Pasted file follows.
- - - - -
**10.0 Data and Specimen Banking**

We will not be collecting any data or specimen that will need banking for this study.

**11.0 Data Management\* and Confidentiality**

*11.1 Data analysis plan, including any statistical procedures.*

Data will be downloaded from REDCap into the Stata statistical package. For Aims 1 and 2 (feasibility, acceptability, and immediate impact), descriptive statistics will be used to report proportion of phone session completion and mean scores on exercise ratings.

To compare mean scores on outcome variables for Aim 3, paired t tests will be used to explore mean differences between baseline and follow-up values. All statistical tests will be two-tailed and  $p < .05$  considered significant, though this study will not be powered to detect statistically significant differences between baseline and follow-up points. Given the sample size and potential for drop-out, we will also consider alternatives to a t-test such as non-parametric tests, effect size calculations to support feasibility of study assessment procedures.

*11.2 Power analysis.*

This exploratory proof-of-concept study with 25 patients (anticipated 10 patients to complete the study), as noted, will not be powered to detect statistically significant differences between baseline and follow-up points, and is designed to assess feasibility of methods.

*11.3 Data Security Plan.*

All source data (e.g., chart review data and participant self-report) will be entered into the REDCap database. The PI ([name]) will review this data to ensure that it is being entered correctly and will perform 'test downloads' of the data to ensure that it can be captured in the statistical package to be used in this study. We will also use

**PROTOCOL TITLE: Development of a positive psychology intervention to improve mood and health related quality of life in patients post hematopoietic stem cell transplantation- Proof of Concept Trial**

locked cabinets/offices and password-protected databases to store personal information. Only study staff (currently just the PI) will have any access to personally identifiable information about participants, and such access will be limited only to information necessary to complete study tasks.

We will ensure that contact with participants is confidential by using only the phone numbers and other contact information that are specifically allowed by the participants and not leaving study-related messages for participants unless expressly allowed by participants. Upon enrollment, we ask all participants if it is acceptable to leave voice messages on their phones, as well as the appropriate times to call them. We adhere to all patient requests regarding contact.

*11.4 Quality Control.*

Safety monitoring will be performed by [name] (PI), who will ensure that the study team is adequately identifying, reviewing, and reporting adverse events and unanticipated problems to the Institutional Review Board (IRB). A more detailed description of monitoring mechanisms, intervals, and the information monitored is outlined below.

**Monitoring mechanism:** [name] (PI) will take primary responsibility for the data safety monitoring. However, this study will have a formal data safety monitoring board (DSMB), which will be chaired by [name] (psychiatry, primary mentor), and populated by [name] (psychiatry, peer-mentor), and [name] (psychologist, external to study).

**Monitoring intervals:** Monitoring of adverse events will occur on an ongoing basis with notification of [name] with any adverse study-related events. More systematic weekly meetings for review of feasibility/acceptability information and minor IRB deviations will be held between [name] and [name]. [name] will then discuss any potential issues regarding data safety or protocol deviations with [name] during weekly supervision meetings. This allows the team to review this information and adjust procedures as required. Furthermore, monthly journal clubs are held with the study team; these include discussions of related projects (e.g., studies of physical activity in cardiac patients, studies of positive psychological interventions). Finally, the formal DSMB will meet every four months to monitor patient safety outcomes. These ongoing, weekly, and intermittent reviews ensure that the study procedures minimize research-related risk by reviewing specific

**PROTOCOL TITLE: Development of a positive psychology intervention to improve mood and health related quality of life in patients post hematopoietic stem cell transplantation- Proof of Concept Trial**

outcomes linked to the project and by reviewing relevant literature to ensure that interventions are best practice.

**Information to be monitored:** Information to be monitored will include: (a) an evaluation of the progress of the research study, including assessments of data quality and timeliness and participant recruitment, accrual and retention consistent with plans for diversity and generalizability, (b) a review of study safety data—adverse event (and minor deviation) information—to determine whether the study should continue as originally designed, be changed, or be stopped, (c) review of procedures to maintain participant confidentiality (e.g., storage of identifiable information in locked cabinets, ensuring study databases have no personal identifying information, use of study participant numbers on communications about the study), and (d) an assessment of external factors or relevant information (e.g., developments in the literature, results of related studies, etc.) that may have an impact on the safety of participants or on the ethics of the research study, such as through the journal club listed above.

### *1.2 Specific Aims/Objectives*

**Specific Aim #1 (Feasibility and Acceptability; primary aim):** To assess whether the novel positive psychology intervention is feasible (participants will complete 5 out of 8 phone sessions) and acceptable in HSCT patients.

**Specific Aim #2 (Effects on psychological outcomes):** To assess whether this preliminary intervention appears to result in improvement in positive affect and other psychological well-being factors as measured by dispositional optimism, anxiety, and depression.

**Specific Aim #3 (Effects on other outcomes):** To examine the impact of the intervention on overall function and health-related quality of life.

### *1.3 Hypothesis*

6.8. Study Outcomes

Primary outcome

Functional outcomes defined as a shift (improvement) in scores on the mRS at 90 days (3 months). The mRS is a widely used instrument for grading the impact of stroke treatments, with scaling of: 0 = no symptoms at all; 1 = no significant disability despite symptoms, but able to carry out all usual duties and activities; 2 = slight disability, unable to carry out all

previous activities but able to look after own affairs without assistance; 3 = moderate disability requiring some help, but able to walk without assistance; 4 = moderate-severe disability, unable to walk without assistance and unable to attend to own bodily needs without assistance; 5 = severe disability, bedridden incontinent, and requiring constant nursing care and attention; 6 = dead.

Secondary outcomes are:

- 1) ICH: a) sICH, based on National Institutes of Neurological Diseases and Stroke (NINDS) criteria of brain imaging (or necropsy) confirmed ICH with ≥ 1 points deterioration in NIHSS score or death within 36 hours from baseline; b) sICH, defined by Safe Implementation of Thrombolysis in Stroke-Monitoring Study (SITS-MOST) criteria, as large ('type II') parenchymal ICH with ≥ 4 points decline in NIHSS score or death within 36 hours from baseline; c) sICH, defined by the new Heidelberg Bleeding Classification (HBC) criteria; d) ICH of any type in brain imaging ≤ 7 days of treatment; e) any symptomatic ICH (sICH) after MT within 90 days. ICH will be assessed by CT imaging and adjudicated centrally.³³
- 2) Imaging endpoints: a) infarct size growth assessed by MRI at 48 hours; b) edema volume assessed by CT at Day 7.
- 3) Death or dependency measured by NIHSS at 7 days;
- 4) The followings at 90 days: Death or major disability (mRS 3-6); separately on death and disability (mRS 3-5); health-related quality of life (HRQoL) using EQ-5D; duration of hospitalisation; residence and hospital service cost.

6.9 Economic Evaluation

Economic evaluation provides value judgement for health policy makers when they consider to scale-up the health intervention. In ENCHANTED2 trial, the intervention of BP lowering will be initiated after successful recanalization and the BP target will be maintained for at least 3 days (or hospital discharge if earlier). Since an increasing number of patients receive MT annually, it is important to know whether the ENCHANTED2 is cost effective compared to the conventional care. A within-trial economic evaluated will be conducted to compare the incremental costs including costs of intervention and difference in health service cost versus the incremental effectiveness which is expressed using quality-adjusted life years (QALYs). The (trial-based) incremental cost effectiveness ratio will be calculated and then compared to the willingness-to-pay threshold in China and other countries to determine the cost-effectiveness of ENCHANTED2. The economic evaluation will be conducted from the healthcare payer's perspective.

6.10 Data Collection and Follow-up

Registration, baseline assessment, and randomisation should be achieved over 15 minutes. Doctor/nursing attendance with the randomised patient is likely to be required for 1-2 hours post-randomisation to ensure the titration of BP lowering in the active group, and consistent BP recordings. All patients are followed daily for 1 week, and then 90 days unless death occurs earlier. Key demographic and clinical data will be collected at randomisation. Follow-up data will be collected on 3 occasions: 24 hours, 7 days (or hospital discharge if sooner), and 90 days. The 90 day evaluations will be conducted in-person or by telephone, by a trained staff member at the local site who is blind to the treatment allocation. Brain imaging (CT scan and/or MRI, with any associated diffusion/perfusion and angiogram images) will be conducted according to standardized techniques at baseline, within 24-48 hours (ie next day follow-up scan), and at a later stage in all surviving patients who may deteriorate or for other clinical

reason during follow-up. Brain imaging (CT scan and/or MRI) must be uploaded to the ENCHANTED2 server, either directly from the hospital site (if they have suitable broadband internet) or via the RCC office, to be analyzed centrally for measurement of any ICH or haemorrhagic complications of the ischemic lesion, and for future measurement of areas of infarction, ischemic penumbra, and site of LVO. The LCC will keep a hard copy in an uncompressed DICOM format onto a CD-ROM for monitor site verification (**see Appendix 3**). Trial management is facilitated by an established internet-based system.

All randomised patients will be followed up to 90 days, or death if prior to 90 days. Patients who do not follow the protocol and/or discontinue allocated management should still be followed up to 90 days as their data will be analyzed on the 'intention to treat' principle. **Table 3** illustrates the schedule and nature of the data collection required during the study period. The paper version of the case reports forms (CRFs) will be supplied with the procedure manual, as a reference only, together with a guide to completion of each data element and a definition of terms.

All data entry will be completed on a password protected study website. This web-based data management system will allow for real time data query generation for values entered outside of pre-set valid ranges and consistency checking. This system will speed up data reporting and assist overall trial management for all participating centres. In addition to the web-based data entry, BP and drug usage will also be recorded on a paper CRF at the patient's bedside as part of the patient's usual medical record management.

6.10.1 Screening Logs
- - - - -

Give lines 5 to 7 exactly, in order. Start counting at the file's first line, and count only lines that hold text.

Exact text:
Data will be downloaded from REDCap into the Stata statistical package. For Aims 1 and 2 (feasibility, acceptability, and immediate impact), descriptive statistics will be used to report proportion of phone session completion and mean scores on exercise ratings.

To compare mean scores on outcome variables for Aim 3, paired t tests will be used to explore mean differences between baseline and follow-up values. All statistical tests will be two-tailed and  $p < .05$  considered significant, though this study will not be powered to detect statistically significant differences between baseline and follow-up points. Given the sample size and potential for drop-out, we will also consider alternatives to a t-test such as non-parametric tests, effect size calculations to support feasibility of study assessment procedures.

*11.2 Power analysis.*